Reply Tue 29 Sep, 2015 04:38 am
The normal way:

-She pleaded with him to go.

But on Google Books there are examples omitting 'with'; is it correct English?
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Type: Question • Score: 3 • Views: 513 • Replies: 3
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Reply Tue 29 Sep, 2015 04:42 am
No, i would not consider it correct. But you know, you never provide us with complete sentences--it's hard to answer these questions without the full context.
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Tes yeux noirs
Reply Tue 29 Sep, 2015 04:54 am
Used with "with", "for", "to be" etc:

Make an emotional appeal: "she pleaded with them not to gag the boy"; "he pleaded for mercy"; "we plead to be released"

Used alone:

Present and argue for (a position), especially in court or in another public context: "the idea that in public relations work someone is paid to plead a special case is disliked"

Address a court as an advocate on behalf of a party: "the Constitution prohibits a retired Supreme Court judge from pleading before any court"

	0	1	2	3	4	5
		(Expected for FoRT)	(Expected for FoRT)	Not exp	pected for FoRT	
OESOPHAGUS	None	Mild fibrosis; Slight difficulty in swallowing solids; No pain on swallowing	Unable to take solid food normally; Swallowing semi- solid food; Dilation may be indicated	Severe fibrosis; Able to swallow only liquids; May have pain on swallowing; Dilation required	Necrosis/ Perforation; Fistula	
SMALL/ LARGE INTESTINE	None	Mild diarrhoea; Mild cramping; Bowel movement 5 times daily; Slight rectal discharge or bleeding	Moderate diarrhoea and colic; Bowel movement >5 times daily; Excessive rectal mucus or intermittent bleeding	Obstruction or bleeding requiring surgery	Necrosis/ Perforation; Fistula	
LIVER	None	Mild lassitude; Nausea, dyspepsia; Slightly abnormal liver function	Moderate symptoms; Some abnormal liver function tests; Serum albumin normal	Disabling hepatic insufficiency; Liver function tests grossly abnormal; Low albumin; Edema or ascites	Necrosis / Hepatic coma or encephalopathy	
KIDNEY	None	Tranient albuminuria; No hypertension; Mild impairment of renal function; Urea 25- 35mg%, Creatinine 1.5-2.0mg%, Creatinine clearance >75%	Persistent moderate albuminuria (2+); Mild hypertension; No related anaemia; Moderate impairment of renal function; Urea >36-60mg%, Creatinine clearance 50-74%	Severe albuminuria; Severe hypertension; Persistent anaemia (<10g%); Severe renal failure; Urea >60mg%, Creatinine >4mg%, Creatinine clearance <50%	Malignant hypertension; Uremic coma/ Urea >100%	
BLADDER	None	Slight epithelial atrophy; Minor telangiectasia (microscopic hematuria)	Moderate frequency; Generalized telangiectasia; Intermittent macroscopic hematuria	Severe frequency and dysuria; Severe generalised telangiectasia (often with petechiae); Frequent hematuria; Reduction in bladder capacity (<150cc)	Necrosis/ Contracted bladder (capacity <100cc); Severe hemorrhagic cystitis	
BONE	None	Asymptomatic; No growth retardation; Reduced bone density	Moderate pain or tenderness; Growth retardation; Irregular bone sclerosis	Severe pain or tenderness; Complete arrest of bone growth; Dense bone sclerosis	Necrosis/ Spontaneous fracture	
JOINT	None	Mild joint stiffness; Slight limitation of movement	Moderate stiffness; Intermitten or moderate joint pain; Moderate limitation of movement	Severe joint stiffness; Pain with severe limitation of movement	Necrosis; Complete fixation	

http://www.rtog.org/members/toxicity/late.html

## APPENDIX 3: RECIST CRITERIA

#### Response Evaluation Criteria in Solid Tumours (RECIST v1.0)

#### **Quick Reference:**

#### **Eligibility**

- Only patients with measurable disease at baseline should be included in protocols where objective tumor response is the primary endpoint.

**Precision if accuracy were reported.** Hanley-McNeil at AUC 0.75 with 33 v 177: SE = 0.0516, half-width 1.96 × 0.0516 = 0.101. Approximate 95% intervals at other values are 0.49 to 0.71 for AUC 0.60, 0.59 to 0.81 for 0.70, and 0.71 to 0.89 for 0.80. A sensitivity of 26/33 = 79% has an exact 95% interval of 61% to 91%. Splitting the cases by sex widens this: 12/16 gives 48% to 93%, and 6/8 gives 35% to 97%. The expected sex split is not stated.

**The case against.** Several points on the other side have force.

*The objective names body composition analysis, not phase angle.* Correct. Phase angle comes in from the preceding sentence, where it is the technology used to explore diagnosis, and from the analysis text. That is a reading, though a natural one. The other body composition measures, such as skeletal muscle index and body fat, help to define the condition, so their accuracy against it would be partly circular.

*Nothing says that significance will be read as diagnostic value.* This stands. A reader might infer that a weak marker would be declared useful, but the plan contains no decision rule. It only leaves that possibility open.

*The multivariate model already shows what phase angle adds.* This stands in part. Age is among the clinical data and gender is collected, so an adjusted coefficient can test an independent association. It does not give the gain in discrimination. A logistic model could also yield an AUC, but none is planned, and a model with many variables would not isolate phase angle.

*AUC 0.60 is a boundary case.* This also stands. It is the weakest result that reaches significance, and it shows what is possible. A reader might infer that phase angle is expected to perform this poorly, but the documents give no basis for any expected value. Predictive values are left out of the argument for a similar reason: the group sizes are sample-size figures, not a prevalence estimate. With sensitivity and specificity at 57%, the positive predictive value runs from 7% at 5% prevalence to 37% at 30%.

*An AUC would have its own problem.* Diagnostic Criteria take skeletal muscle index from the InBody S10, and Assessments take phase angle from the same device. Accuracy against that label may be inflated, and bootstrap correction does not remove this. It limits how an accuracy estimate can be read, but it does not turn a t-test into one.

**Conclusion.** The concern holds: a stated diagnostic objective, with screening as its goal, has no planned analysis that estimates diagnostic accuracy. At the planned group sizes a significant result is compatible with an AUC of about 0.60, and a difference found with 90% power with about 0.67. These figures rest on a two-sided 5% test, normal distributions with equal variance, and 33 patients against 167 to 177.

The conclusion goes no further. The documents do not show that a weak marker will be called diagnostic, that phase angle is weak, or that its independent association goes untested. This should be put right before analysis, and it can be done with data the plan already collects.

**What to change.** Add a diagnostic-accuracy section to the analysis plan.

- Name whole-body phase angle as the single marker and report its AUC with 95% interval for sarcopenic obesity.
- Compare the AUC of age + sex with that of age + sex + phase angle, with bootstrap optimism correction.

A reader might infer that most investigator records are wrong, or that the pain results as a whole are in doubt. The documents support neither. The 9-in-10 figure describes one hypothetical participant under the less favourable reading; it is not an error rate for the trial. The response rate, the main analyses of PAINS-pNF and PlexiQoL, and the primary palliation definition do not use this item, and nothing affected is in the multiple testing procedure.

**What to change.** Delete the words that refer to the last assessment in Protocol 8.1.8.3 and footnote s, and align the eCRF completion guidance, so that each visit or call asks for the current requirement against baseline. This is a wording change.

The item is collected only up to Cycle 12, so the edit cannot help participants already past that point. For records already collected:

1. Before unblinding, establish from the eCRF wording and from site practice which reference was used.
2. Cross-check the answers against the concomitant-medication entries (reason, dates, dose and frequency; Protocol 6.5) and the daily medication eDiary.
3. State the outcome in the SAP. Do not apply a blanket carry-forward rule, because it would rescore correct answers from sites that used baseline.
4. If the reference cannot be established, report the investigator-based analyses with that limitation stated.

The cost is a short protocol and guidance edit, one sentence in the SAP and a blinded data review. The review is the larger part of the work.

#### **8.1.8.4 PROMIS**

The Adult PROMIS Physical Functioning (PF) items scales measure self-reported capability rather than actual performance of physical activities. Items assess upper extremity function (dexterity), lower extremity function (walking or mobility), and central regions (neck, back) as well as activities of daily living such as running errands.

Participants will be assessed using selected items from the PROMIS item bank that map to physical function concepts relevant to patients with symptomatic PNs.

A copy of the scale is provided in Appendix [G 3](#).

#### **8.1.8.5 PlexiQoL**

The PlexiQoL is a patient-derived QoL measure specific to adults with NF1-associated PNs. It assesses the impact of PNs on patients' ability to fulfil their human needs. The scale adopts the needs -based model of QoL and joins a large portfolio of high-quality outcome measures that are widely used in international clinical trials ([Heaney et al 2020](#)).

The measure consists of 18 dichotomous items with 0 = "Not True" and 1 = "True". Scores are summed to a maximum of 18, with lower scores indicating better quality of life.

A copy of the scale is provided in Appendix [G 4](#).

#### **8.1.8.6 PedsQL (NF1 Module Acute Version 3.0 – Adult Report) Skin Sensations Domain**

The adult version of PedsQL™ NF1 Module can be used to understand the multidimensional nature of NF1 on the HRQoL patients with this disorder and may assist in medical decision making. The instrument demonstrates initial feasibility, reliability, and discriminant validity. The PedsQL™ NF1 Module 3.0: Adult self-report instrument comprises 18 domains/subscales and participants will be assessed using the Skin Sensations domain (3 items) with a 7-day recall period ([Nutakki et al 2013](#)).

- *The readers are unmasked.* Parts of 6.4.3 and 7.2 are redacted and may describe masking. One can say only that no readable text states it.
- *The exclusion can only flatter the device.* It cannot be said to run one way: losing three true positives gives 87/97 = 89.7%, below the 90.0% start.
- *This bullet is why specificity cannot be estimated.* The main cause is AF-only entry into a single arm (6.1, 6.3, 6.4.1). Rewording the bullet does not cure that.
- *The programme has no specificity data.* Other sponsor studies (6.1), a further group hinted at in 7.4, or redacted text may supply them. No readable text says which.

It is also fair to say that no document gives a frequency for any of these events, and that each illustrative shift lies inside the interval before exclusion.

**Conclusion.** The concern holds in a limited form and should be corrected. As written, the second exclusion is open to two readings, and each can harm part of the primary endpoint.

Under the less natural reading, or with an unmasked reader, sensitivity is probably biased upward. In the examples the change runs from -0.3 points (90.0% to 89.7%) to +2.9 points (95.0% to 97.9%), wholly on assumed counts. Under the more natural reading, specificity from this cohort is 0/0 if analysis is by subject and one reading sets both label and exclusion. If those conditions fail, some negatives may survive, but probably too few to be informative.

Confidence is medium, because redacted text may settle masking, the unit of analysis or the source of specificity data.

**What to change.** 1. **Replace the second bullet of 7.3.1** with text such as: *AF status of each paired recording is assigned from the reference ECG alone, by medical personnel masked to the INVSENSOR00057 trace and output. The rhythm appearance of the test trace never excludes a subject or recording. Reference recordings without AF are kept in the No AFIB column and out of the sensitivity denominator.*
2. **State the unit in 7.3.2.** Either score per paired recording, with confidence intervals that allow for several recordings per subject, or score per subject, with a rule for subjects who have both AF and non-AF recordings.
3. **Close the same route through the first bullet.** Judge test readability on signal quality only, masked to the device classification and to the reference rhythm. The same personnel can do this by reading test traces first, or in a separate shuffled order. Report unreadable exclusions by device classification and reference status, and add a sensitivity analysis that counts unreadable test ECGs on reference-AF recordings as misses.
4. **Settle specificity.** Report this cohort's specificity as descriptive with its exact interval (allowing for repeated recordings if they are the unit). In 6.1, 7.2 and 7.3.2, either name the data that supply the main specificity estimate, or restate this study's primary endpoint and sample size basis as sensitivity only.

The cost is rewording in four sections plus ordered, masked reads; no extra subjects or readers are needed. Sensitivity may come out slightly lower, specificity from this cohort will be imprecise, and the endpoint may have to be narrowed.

State formally in court whether one is guilty or not guilty of the offence with which one is charged: "the youth pleaded guilty to murdering the girl"

Invoke (a reason or a point of law) as an accusation or defence: "on trial for attempted murder, she pleaded self-defence"

Offer or present as an excuse for doing or not doing something: "he pleaded family commitments as a reason for not attending"

Argue, state, present, put forward: "his accomplice pleaded ignorance"
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Reply Mon 5 Oct, 2015 05:01 am
Excellent answers. Thank you.
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